There’s much that’s been written on the now several-decades-long use of wallpaper in fine art installations – starting with Warhol’s “cow” wallpaper (1966) – and its relationship to kitsch and the “art of the everyday”, a once, and still, revolutionary and materially-specific genre of art-making. It’s all about the “high” and “low” identity stuff – art’s analogue to “high” and “low” language in poetry – which has fluctuated in definition over time, the stuff of wallpaper being one of the more widely varied histories. Paper in general always ranks fairly low, along with anything bearing the trace of the domestic or the ability to be endlessly reproduced. What’s particularly interesting to me about wallpaper and this idea of the art of the everyday is its ability to saliently buck the system. What a rich contradiction that the very fabric and character of something so achingly banal should be extremism’s (or elitism’s) most powerful antidote — most feared by museums, institutions, and all the reigning heirarchies of culture. You would think the opposite — that screaming riots and flaming stakes would pose the greatest threat — but the embers of those kind of gestures inevitably get enshrined, where as something as seemingly numbingly innocuous as, say, wallpaper is very late to enter the sacred realm of art historical and market worth. This is also to say that wallpaper can be excessive, sure, in certain pattern motifs, but it’s also one of the most passive, submissive and mute of art-elements that is often, ultimately, covered and obscured by more dominant items, and relegated to the low tier of the “domestic”, “decorative”, and cheap cover-up.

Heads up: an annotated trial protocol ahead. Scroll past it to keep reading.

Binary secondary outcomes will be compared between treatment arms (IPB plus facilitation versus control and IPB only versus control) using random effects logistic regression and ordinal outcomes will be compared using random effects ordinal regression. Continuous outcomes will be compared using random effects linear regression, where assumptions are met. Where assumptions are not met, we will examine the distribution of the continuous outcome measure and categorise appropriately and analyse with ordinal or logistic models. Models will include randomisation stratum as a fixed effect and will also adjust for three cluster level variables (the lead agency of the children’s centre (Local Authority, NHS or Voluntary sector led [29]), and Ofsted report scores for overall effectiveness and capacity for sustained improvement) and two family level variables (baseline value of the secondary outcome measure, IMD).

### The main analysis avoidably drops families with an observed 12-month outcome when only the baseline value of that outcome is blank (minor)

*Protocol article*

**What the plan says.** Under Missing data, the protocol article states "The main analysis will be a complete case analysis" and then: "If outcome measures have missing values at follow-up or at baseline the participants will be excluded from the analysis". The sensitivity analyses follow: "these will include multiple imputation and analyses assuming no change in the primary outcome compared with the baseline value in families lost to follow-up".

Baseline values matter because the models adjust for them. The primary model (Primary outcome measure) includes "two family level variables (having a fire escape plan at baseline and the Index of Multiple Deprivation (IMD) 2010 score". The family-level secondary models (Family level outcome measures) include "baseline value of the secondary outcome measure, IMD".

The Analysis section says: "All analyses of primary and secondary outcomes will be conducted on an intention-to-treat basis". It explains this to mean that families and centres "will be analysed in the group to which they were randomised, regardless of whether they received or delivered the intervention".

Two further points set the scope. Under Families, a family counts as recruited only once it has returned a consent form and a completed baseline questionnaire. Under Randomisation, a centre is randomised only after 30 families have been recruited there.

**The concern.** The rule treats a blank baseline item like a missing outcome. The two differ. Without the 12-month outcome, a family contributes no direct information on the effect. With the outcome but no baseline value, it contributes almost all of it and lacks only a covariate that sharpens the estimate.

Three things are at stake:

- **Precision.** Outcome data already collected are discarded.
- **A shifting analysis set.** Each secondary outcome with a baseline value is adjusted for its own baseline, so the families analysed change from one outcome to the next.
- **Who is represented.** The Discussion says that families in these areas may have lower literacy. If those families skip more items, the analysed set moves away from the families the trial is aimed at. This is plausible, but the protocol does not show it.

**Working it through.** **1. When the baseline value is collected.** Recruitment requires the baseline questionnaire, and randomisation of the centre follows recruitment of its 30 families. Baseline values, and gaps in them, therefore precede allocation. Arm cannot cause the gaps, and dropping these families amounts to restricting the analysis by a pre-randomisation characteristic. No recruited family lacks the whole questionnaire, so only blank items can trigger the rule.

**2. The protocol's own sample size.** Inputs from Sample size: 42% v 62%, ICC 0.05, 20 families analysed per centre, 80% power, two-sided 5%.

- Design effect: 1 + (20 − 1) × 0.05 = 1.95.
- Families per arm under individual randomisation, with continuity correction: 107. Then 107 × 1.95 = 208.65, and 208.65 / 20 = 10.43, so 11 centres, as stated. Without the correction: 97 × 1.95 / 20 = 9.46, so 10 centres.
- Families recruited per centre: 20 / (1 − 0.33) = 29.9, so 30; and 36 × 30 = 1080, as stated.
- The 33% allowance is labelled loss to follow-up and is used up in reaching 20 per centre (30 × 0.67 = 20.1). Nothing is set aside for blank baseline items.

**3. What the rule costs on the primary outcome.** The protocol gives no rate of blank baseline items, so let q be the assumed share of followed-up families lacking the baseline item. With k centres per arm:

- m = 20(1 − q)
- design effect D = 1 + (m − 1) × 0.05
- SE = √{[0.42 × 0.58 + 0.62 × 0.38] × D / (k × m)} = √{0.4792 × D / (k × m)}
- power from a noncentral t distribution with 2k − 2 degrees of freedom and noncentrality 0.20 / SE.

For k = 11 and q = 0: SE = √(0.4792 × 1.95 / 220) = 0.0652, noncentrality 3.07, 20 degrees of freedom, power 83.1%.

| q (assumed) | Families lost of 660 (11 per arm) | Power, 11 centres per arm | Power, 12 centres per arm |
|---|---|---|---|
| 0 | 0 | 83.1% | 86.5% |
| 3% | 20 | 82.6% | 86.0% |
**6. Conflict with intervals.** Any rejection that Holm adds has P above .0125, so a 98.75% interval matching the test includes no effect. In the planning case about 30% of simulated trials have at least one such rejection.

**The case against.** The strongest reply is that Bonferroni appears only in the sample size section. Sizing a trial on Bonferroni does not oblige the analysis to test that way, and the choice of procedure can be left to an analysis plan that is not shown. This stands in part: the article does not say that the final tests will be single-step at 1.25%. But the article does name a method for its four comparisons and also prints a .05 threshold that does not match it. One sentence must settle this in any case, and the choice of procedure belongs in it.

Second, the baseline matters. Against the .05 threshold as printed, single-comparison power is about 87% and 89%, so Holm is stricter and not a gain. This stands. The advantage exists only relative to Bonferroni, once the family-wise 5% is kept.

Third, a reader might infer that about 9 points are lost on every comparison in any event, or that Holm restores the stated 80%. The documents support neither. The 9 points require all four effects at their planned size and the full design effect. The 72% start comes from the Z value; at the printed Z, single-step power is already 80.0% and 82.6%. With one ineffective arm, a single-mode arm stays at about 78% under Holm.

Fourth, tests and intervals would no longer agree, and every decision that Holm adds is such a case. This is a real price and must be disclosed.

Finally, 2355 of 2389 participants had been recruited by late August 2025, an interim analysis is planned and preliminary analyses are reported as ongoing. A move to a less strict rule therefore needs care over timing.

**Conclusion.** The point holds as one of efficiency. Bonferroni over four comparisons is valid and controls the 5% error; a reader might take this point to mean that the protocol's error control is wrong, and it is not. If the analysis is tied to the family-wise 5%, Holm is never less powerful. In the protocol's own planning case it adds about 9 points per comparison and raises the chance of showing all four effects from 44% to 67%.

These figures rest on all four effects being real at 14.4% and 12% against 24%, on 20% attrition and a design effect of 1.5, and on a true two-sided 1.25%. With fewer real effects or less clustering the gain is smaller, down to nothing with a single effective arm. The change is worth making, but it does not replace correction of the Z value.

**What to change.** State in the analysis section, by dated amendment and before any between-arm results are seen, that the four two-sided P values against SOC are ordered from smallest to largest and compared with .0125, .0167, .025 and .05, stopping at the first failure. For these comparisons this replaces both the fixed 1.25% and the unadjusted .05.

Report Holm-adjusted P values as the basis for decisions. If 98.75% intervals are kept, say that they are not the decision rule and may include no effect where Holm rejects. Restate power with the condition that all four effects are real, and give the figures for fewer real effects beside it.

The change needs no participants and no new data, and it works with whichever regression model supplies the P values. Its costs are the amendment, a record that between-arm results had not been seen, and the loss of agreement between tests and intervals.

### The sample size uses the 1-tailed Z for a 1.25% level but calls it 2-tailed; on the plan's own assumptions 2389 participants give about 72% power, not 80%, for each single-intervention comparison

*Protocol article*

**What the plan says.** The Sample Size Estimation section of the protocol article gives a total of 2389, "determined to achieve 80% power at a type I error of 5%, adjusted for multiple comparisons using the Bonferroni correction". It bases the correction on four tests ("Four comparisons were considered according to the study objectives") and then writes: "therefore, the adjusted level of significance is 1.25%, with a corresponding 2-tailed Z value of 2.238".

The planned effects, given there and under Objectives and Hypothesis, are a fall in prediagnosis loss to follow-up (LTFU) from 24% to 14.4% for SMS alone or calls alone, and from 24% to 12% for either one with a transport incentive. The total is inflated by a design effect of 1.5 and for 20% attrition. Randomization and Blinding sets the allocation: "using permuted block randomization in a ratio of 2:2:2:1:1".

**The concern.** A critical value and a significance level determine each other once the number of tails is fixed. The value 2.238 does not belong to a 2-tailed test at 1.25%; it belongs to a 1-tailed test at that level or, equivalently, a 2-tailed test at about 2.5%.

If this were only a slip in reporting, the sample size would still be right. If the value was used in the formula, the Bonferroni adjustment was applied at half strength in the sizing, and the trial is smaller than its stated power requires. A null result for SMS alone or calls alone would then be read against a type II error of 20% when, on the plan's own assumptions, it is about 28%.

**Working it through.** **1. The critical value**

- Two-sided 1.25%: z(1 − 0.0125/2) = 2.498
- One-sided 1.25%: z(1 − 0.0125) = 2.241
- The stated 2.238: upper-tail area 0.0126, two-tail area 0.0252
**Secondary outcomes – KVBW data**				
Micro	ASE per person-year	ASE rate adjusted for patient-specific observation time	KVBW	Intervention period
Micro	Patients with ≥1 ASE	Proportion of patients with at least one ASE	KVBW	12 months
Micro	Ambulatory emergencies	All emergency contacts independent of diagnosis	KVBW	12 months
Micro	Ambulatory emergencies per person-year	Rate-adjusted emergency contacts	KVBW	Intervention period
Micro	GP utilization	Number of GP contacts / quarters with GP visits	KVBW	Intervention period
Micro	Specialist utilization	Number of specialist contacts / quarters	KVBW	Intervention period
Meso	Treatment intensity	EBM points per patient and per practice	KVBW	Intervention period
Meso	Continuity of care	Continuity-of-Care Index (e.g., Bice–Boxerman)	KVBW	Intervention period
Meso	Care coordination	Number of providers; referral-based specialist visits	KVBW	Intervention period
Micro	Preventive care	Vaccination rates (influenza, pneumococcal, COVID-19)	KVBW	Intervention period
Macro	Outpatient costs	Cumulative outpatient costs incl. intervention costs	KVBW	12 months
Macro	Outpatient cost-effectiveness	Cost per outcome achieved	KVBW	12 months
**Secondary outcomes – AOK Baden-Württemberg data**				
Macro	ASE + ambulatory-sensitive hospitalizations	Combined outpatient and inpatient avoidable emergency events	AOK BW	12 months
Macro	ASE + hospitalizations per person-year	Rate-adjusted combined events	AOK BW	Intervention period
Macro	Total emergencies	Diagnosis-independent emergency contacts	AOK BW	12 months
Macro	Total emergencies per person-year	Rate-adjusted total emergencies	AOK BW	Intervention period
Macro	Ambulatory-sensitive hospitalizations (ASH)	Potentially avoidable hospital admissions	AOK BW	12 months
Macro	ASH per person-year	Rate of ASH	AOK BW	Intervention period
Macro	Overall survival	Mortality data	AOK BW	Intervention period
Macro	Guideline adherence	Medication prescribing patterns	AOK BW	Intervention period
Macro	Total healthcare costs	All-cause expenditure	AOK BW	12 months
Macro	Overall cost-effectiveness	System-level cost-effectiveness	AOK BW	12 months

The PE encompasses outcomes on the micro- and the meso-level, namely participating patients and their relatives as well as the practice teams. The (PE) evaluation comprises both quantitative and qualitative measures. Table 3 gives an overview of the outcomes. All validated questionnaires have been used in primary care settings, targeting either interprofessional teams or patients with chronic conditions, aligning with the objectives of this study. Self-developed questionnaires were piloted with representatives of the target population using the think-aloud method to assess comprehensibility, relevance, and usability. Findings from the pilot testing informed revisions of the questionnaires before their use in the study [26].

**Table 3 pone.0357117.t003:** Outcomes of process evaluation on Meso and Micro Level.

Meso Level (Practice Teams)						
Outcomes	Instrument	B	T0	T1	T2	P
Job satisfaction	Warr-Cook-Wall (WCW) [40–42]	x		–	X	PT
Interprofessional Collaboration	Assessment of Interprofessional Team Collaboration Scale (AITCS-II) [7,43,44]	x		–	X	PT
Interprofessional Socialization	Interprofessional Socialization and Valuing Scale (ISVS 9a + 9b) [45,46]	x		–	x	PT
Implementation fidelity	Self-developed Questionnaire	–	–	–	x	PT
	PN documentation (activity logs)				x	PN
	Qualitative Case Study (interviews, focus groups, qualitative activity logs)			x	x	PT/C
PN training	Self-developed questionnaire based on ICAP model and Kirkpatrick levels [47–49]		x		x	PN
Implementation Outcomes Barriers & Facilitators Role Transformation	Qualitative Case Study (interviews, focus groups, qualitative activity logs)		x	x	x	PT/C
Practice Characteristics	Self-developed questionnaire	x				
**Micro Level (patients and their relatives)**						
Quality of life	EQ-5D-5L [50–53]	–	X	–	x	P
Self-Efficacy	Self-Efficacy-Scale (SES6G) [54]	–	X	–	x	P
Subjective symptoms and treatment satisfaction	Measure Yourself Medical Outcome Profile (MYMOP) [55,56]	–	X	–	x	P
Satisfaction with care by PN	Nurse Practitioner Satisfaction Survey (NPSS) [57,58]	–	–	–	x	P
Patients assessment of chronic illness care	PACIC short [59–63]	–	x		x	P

A museum curator recently visited the art space where I work and marveled at an artwork involving a spiral of household cleaning products (Jaime Pitarch’s “Theory of Evolution”) laid out on the gallery floor; she expressed a longing to be able to, simply, place artworks on the floor. It was one of those strange moments of realization about how, again, the most seemingly banal of gestures — placing “fine art” on the floor” — is still a kind of privilege. Granted, there are practical, conservation-related concerns that drive these type of restrictions at encyclopedic museums, but the comment still struck me.

    Anyway, I don’t know where this is going, but it’s all a long-winded way of saying that I’m enjoying your posts — and hooray for such unsung heroes as wallpaper!

  2. Camille Rose Garcia (yet another post on gothic ornament) - Montevidayo

    […] design wallpapers for their shows (according to the receptionist at the Jonathan Levine Gallery). And in the Worringer quote and the Yellow Wallpaper (see my post below), the extreme ornamentality generates a temporal quality – not so much a plot as a violence, it […]

  3. “… inside, a frame, and, now, sa. ccha. rine…”: Kim Hyesoon, Kara Walker and Kitsch Allegories - Montevidayo

    […] the symbol is organic, while the allegory is arbitrary, which makes it decorative and fanciful. We’re back in the gothic wallpapers I wrote about a while back. Allegory as an infected […]

  4. More Gaudy Possibilities: Gothic Ornaments vs Sincerity - Montevidayo